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When Can U. Of C. Ban Protesters? Faculty To Vote On New Rules

By Sam Cholke | May 8, 2017 5:39am
 The University of Chicago is updating its policy on when it bans protesters from campus. In 2015, it banned several tramua center protesters who barricaded themselves in a university building. This year it banned a man caught posting racist flyers on campus.
The University of Chicago is updating its policy on when it bans protesters from campus. In 2015, it banned several tramua center protesters who barricaded themselves in a university building. This year it banned a man caught posting racist flyers on campus.
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DNAinfo/Sam Cholke

HYDE PARK — The University of Chicago is holding a public forum Thursday before the faculty senate votes on how people are disciplined for protesting at university events.

Law School Professor Randal Picker, chairman of the university’s committee on university discipline for disruptive conduct, will explain the changes and discuss it with a panel that includes English Professor Ken Warren, a member of the university’s committee on freedom of expression.

The panel will be at 4:30 p.m. Thursday in Swift Hall, 1025 E. 58th St.

The faculty senate is expected to vote May 23 on several changes to the university’s policy on how to handle people who disrupt university events, like protesters.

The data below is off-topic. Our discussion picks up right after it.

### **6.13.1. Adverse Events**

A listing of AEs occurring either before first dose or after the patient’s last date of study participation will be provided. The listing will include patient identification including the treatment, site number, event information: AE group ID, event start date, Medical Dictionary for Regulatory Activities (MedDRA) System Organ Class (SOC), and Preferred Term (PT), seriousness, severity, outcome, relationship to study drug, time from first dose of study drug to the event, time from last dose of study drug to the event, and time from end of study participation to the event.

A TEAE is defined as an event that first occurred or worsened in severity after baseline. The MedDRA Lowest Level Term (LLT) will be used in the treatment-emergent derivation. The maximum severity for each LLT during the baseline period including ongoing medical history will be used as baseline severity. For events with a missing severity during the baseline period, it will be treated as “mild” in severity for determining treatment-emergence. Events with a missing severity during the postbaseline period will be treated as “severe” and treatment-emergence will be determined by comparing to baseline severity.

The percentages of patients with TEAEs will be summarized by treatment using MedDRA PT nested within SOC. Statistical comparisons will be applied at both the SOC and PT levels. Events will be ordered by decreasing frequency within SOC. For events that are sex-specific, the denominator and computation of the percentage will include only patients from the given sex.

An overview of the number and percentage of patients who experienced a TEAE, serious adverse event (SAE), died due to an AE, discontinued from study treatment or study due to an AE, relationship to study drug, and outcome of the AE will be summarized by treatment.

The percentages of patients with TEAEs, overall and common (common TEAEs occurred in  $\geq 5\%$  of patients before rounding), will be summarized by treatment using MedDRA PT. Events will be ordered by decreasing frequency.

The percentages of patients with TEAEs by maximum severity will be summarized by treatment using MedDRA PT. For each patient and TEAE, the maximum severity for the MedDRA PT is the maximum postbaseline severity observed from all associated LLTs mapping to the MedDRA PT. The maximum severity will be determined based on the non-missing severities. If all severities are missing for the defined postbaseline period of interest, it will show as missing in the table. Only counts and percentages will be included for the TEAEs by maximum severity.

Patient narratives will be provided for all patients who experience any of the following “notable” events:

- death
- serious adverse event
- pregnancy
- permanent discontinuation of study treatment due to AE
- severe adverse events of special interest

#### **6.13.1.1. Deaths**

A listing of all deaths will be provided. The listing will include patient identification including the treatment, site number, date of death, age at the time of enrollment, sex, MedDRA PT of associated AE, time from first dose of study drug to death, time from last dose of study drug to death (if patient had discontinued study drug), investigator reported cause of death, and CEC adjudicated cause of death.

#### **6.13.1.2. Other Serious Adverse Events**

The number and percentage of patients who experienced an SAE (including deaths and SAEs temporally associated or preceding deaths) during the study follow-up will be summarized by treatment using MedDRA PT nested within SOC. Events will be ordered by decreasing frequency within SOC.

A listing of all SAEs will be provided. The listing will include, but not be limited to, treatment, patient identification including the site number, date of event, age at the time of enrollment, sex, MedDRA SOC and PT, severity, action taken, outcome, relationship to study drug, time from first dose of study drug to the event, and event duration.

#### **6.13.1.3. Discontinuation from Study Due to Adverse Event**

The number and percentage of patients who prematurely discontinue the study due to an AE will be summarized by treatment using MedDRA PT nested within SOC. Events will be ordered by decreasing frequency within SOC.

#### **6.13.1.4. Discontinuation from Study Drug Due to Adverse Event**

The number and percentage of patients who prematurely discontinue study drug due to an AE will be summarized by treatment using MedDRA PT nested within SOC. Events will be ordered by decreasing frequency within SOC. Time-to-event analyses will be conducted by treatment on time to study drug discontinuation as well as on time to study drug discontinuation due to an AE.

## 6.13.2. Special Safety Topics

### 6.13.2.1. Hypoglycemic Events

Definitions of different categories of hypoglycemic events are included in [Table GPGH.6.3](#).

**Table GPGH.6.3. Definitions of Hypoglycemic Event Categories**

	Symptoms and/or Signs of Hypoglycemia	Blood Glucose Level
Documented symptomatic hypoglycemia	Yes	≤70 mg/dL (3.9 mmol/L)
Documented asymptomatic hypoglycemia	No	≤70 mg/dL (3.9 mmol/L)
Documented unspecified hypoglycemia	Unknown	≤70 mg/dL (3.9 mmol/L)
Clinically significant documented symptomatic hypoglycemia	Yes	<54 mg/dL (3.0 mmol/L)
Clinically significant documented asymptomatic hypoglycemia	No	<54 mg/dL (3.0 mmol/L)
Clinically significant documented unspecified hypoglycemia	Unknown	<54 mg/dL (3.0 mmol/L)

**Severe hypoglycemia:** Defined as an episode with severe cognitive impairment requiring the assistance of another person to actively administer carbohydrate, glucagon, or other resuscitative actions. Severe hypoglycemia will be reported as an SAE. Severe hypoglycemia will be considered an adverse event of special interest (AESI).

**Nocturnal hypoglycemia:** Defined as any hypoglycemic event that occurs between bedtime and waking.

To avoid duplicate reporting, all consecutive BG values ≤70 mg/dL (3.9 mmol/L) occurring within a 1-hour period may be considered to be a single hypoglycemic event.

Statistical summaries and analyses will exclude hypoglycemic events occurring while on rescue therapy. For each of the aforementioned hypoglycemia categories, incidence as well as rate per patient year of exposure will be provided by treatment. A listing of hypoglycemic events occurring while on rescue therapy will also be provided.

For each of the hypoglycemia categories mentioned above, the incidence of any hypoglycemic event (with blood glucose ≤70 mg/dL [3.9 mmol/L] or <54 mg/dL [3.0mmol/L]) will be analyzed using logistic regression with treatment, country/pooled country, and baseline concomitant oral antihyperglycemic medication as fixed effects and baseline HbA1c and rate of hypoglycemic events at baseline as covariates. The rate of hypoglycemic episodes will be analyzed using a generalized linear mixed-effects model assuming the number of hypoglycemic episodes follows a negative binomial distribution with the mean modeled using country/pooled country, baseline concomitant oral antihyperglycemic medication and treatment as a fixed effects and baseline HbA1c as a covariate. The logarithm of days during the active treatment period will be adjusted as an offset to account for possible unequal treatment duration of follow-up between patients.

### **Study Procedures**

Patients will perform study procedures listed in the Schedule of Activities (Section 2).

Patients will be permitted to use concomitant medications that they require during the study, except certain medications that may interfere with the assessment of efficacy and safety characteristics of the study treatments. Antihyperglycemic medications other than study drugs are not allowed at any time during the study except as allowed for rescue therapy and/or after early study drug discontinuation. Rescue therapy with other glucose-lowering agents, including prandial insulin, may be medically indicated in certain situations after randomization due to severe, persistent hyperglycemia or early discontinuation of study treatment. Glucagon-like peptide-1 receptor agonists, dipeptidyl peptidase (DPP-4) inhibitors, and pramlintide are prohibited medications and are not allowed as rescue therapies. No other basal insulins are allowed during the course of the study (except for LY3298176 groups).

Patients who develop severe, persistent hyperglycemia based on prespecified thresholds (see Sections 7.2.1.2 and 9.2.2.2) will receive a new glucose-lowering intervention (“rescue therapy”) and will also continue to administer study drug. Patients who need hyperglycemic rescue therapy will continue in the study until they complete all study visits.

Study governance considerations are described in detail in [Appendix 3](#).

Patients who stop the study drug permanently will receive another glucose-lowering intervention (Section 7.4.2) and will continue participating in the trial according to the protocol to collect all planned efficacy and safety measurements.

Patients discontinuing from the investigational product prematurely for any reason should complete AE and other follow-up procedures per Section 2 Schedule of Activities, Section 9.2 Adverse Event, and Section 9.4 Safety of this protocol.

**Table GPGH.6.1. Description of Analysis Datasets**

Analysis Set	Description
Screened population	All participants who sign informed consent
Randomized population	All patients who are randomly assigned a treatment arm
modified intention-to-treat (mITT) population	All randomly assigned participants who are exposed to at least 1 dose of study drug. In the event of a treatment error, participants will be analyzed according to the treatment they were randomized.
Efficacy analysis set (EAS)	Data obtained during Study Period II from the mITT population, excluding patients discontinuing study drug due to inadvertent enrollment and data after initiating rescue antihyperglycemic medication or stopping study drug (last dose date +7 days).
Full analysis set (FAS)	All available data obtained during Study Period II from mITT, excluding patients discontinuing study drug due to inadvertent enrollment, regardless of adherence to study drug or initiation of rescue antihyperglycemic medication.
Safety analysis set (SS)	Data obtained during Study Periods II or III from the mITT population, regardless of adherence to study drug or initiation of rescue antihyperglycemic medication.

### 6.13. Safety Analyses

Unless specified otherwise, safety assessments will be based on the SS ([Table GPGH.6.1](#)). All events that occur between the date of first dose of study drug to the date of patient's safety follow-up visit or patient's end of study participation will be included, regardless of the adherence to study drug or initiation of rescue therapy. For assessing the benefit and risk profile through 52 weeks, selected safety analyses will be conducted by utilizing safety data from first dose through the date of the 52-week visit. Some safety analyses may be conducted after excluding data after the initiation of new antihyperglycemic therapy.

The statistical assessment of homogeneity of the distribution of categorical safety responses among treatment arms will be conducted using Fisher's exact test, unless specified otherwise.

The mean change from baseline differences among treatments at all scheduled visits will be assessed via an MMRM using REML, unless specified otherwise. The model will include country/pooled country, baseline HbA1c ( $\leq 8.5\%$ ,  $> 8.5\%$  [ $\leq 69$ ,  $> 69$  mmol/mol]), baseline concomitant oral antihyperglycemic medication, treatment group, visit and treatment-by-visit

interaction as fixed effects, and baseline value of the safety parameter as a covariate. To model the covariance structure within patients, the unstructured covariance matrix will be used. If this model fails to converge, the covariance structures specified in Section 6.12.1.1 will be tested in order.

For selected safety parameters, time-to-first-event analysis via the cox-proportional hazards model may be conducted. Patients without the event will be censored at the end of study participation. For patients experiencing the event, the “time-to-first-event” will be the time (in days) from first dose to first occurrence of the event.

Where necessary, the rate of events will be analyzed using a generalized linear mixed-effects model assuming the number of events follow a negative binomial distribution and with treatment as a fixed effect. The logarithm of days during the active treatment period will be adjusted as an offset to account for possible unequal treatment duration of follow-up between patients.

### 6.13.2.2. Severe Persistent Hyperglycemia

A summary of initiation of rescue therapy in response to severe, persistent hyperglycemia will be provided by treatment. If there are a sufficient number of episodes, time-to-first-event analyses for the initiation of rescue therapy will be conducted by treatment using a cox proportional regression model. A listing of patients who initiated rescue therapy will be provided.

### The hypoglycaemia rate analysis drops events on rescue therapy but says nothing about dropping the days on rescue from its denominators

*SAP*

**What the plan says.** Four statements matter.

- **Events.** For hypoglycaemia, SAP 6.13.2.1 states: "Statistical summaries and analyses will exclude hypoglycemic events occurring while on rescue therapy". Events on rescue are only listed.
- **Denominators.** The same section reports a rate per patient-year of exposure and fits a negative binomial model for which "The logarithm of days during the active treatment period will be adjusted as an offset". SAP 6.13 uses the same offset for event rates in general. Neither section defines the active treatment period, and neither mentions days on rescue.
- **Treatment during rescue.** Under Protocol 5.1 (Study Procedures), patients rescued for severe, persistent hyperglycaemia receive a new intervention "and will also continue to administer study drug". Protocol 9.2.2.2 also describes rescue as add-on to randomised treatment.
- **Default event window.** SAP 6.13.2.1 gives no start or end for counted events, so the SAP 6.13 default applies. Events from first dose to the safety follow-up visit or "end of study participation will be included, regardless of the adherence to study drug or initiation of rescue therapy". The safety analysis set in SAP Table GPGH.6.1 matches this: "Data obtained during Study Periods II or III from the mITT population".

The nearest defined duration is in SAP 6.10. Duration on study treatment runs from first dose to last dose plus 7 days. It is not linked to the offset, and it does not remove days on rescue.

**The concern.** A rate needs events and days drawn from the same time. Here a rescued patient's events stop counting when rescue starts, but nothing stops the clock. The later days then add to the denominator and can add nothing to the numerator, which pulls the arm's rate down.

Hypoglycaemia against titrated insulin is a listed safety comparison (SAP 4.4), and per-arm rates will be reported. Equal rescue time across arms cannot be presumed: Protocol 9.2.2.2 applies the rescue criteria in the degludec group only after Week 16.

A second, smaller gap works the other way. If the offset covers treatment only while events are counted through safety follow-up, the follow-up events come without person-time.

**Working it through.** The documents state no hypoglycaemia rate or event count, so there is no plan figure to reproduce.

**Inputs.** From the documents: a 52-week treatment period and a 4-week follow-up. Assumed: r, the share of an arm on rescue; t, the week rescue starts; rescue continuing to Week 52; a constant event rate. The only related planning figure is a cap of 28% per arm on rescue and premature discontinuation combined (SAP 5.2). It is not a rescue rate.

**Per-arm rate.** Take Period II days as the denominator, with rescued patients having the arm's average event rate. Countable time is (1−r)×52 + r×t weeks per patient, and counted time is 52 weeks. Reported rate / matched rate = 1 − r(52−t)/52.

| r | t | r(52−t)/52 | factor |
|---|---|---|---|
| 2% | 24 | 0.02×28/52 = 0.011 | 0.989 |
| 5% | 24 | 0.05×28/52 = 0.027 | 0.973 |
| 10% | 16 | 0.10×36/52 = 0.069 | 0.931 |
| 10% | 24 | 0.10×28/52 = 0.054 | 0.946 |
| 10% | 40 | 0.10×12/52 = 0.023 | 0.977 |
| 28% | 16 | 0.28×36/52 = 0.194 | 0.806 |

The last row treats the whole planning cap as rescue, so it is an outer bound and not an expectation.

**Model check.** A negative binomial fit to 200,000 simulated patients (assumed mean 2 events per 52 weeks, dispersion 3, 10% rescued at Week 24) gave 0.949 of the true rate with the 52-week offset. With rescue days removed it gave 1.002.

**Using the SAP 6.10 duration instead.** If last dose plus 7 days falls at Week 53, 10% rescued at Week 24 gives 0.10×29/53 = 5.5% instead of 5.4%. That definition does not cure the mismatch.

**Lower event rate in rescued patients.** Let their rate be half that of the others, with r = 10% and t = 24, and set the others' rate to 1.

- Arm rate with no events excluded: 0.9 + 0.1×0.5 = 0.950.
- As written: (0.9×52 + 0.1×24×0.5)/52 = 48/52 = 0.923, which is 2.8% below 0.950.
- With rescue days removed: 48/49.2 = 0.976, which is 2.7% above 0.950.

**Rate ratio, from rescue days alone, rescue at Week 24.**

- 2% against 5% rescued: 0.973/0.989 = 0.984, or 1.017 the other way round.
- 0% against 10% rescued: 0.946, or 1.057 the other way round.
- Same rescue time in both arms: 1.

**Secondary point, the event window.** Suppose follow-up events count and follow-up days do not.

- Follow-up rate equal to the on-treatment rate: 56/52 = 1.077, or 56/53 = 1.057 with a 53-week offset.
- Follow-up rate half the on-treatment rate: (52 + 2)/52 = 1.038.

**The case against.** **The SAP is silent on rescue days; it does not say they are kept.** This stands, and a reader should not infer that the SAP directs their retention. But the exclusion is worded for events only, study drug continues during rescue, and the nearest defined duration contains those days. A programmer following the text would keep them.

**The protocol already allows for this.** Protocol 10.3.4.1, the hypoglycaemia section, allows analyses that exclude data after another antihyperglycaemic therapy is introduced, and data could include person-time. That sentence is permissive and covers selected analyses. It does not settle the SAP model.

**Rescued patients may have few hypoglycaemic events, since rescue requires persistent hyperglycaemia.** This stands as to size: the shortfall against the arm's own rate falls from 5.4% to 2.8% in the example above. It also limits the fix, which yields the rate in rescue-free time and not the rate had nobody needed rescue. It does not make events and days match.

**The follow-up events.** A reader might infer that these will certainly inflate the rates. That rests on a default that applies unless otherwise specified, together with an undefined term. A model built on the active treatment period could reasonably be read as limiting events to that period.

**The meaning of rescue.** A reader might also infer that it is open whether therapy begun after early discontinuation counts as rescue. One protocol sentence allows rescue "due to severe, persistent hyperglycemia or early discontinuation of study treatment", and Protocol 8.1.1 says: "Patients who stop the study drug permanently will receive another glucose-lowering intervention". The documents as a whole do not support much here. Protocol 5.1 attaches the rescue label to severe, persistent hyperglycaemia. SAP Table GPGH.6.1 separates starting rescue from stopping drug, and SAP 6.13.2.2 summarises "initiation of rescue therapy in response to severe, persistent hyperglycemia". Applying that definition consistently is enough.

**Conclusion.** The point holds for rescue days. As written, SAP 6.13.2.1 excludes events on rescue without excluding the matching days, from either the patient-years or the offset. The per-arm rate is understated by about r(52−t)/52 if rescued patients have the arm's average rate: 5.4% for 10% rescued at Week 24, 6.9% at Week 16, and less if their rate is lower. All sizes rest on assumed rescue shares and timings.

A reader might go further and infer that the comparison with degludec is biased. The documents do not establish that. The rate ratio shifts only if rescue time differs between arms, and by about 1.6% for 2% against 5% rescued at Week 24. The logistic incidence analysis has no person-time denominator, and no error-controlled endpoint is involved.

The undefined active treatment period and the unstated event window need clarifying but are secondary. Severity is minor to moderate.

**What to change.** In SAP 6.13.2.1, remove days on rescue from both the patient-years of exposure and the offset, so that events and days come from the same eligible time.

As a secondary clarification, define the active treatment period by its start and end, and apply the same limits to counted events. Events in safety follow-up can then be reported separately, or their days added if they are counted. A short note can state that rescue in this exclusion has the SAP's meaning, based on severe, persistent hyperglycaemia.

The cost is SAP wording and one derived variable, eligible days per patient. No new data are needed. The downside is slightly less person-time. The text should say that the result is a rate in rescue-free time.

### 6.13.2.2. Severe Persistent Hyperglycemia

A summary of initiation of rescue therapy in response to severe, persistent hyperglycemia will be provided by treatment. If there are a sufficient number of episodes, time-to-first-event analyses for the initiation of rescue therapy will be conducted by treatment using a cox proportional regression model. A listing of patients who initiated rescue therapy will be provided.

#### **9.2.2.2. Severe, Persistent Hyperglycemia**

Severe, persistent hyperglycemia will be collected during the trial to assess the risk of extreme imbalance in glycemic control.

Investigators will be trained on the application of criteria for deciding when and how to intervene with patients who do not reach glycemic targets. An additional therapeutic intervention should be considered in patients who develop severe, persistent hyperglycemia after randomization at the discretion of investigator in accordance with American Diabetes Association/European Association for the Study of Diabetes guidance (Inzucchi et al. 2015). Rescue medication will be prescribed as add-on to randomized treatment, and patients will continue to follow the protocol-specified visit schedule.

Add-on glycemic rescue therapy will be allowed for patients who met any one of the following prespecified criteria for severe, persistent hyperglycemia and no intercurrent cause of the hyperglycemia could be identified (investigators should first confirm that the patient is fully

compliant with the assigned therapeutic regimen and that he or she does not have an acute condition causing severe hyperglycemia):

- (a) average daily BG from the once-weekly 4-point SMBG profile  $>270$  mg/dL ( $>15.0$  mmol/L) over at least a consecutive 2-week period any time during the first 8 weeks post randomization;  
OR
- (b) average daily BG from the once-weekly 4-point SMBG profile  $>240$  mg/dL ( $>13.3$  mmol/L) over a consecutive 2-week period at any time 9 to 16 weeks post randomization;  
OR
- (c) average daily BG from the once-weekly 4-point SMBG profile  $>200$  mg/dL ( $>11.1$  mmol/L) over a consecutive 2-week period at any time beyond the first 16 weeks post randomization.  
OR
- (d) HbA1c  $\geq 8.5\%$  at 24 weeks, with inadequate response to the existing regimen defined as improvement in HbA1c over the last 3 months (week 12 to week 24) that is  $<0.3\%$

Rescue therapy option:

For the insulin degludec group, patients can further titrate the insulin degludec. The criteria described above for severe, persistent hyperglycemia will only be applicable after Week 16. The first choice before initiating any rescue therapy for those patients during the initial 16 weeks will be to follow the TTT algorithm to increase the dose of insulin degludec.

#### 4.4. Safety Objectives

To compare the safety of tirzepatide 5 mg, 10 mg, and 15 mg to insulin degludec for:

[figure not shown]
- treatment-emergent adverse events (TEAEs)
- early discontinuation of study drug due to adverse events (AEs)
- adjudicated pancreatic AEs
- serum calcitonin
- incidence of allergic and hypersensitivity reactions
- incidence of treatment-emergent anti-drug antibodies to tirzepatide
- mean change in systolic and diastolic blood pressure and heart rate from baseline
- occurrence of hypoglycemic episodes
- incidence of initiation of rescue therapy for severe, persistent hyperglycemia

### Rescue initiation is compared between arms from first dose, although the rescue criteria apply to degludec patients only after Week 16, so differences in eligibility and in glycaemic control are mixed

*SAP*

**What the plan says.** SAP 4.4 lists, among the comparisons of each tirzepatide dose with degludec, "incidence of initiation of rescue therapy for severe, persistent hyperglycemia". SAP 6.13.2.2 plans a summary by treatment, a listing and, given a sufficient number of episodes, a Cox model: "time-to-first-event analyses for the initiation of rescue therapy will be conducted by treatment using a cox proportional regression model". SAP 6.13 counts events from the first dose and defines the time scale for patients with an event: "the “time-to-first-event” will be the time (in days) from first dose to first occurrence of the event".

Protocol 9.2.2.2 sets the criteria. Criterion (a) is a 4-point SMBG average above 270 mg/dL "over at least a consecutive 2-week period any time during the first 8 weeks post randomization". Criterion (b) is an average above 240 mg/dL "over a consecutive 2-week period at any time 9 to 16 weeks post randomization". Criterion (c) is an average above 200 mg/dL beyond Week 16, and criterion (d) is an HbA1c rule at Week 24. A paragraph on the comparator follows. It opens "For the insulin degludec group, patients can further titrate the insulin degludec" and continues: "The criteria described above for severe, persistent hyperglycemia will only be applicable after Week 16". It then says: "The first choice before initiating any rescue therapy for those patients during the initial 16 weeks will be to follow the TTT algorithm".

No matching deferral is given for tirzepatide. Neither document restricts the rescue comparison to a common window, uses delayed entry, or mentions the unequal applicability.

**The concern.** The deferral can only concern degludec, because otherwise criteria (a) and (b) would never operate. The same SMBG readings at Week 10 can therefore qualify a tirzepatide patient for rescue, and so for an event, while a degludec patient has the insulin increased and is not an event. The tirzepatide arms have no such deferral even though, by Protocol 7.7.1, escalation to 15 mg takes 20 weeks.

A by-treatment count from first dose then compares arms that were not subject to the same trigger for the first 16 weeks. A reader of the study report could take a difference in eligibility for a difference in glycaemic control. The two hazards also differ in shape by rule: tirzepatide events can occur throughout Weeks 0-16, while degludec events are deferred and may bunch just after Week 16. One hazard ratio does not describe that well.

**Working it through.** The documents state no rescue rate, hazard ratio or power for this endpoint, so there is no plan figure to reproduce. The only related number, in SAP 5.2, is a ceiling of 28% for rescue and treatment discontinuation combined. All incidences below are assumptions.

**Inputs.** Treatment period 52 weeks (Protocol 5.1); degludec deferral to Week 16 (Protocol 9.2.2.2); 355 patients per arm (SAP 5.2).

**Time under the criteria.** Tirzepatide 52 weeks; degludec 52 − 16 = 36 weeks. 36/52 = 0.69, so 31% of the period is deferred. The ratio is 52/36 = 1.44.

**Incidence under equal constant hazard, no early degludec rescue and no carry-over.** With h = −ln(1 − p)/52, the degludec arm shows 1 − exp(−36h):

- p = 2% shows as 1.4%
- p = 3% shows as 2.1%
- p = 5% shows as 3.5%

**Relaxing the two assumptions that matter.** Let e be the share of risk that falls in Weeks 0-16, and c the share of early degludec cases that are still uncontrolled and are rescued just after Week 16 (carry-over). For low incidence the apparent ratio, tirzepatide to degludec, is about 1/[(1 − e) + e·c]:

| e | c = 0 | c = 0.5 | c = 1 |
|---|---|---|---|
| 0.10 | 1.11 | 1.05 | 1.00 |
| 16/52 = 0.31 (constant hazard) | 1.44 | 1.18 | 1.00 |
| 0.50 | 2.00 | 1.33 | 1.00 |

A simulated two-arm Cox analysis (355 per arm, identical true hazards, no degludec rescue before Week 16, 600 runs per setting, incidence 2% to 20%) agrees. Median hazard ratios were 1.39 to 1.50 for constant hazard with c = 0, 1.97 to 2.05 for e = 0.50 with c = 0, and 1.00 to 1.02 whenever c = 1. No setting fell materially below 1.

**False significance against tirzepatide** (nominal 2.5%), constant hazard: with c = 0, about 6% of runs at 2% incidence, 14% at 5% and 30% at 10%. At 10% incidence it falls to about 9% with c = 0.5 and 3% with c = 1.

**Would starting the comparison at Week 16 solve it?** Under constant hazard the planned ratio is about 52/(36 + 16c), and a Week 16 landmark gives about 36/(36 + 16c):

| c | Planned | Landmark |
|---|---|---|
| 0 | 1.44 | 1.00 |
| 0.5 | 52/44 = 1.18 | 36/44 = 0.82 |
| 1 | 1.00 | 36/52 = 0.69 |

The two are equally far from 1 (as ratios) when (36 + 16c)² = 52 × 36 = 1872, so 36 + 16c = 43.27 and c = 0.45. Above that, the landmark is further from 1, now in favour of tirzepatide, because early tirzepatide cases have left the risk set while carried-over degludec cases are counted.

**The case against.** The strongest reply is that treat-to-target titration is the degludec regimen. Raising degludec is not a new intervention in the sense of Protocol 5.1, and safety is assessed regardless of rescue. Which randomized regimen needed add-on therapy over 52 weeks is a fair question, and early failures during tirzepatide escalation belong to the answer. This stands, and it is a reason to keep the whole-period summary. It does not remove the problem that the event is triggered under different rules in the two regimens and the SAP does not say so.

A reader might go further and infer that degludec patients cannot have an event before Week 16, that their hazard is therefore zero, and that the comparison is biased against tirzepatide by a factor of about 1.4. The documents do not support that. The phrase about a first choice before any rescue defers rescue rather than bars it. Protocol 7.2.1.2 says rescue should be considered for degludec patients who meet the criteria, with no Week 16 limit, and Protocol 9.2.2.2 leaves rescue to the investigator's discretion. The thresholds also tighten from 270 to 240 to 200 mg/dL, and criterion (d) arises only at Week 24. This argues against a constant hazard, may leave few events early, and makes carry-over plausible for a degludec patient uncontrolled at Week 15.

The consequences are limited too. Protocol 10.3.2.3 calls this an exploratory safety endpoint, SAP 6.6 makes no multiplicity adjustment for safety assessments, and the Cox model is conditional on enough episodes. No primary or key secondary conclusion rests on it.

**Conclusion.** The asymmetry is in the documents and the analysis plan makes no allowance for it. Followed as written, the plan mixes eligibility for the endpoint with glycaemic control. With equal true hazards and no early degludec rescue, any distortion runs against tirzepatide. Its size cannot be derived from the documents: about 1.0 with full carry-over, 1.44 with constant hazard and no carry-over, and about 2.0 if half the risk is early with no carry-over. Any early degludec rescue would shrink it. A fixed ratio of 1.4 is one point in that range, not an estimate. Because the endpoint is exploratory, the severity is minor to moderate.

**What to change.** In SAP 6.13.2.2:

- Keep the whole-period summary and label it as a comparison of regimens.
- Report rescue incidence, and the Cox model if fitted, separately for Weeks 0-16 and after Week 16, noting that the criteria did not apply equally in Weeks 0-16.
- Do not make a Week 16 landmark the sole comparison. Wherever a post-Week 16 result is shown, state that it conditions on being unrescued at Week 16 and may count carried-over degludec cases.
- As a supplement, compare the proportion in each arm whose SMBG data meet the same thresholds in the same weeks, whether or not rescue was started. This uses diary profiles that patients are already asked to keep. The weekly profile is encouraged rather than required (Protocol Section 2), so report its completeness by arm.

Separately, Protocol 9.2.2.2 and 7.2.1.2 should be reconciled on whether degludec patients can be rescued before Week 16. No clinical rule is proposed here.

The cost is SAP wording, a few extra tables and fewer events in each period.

The policy in the past has been used to ban from campus protesters demanding the university open a trauma center as well as a man caught posting neo-Nazi posters on campus.

The university can ban people from campus for disruptive conduct, which it defines as including “interference with instruction, research, administrative operations, freedom of association and meetings as protected by university regulations, is prohibited and is subject to disciplinary action.”

That definition is unlikely to change during the May 23 vote.

A committee tasked to review the policy is recommending deans-on-call be allowed to pull people from events for being disruptive, the decision of who is banned from campus be centralized and the university go to greater lengths to treat people from the community the same way it treats students, faculty and staff.

During trauma center protests, the university frequently faced criticism from protesters for having people from the community arrested while students protesting would escape arrest to face discipline by the university.

The full set of proposed changes will be discussed by the panel.